He thought: "Of course I have to get the cheese delivered by a trustworthy transport company. But what if the Frama-cheese is loaded from one truck to the next or even onto the ship? It could be that when the cheese is passed on, someone maliciously replaces the cheese, regardless of whether the transport company is considered safe. So, the milk technologist concluded: "I have to hand over my Frama-cheese to the transport company packed in a secure case. This way, no one can exchange the delivery during the restacking process. I then let the end customer know separately how to open the case."
As with our cheese example, sending an e-mail message is similar. The TLS (Transport Layer Security) protocol ensures that an e-mail message is encrypted on its way, in our example the trustworthy transporter with his truck. Nobody can see the cheese in the truck, so nobody can see an e-mail message that is on its way with TLS. TLS therefore plays an important role in securing e-mail communication. But what happens now, if the e-mail message is passed on or, like the cheese, is rearranged. Suddenly, people who don't have the authority to do so can get to the cheese. The same happens with an e-mail message. TLS thus ensures encrypted transport but does not protect against unauthorized access when the e-mail message is transferred from one server to another. If the message reaches an intermediate server, it will sort of be reshuffled there, stored in plain text and can be viewed. In order to avoid this problem, the e-mail message content must be encrypted, i.e. transported in a secure container, so almost like the Frama-cheese. To open the encrypted message, the recipient then needs the corresponding key.
Basically, today (2020) many e-mails are already transported encrypted (approx. 90%), but TLS is not just TLS! The most commonly used version is TLS 1.2, but since 2018 TLS 1.3 has been available, which further improves security when transporting e-mail messages. In version 1.3, old encryption algorithms have been removed and many things have been simplified by revising the protocol. Administrators and developers can now make fewer mistakes when configuring the protocol, which significantly increases the security of version 1.3 compared to version 1.2.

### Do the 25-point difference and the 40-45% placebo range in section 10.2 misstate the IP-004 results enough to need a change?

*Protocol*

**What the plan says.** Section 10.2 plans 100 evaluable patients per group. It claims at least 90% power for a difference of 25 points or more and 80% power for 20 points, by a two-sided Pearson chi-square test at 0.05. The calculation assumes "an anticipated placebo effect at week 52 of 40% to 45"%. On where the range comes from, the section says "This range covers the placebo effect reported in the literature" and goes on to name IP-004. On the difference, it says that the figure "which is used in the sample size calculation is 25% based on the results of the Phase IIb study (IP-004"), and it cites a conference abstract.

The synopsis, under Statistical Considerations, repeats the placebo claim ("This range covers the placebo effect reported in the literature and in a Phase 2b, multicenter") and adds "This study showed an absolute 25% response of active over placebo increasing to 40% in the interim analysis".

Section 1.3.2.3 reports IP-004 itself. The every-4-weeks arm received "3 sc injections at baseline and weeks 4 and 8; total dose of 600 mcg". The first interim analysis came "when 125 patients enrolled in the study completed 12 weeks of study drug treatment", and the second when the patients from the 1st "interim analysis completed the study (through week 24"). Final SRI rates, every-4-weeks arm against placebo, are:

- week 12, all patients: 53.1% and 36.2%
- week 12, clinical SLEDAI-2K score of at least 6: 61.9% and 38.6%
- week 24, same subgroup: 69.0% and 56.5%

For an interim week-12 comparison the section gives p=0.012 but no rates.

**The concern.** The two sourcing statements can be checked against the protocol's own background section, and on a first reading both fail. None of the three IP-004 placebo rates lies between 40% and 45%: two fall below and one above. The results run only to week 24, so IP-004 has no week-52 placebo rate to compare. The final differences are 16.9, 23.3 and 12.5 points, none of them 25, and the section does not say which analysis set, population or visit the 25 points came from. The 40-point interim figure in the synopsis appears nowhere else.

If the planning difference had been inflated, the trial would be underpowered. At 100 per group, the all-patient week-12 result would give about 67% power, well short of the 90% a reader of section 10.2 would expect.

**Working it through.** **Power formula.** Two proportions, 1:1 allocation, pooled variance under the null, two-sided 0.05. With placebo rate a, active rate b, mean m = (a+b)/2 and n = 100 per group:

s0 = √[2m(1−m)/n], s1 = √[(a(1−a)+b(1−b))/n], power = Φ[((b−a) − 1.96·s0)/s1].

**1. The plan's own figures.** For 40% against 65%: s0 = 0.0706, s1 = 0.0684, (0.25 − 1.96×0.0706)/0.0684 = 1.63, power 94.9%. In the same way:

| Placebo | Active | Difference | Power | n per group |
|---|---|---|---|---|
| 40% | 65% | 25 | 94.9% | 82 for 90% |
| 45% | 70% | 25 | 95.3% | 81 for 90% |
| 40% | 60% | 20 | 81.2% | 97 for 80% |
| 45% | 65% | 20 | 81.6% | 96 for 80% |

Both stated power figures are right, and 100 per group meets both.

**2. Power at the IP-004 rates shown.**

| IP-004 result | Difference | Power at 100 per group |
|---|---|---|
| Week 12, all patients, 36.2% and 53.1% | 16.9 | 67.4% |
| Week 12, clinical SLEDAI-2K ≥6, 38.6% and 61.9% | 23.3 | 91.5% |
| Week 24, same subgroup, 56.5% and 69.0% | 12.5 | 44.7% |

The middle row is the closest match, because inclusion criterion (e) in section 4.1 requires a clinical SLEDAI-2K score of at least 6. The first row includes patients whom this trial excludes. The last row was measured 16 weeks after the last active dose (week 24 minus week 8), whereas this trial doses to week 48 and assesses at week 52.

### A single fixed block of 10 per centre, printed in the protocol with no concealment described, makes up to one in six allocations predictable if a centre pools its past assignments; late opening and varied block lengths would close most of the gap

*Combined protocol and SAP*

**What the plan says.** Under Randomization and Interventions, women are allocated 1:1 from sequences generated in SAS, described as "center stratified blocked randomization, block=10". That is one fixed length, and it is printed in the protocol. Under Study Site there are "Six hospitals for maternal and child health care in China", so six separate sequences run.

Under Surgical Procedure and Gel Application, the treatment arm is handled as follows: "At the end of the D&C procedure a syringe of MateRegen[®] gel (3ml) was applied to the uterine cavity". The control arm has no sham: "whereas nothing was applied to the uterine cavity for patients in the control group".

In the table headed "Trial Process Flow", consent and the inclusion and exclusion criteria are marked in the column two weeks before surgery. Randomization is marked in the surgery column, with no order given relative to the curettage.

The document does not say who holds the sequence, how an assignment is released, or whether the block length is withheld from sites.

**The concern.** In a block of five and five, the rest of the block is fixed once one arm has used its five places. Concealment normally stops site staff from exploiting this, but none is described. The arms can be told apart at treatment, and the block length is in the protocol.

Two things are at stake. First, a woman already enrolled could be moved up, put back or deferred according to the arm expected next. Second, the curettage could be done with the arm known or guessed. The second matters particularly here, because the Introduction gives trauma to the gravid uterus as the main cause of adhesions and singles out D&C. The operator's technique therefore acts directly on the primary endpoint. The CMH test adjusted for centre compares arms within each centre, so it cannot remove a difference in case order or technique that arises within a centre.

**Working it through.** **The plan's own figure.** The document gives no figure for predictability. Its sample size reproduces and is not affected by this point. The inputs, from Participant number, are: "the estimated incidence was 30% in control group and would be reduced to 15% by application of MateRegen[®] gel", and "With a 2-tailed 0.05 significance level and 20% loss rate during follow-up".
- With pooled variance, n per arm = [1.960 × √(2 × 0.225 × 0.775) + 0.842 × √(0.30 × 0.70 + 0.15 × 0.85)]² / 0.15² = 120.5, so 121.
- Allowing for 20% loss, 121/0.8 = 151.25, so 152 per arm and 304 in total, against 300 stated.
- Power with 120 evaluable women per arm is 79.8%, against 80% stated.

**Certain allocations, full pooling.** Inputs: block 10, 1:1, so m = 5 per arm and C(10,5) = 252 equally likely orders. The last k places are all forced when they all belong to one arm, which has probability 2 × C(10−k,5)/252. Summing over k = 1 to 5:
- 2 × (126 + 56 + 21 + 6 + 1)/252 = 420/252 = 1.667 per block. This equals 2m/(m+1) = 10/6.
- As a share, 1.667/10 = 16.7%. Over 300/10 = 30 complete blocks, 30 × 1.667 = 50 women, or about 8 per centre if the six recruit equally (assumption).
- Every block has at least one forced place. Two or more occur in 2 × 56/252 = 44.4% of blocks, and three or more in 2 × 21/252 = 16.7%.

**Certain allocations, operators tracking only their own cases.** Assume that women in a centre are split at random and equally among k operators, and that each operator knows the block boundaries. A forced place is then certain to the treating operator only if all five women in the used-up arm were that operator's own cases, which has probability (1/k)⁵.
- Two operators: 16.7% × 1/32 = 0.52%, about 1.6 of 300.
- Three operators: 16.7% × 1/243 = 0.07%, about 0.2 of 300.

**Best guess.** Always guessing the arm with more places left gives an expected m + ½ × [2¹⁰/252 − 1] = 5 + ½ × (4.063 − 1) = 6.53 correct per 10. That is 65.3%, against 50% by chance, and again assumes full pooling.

But is an email sent via TLS secure or not? The answer is yes and no. In transit, the message is secure, but it is still available in plain text on the intermediate servers and can be viewed by people with access to the systems. Furthermore, mail servers try to send the messages with TLS 1.2, but if they fail, the messages are automatically sent with outdated versions of TLS or even in plain text, i.e. without TLS at all. This is happening without notice to the sender. This often occurs because the receiving mail server does not support TLS version 1.2 or TLS at all.
There are several solutions on the market that solve the problem of encrypted transport as well as the encryption of the e-mail message itself. One of these solutions is Frama Rmail, which can not only encrypt the transport of an e-mail message and the message content but has much more to offer. More information here: https://www.frama-rmail.com/en/rmail/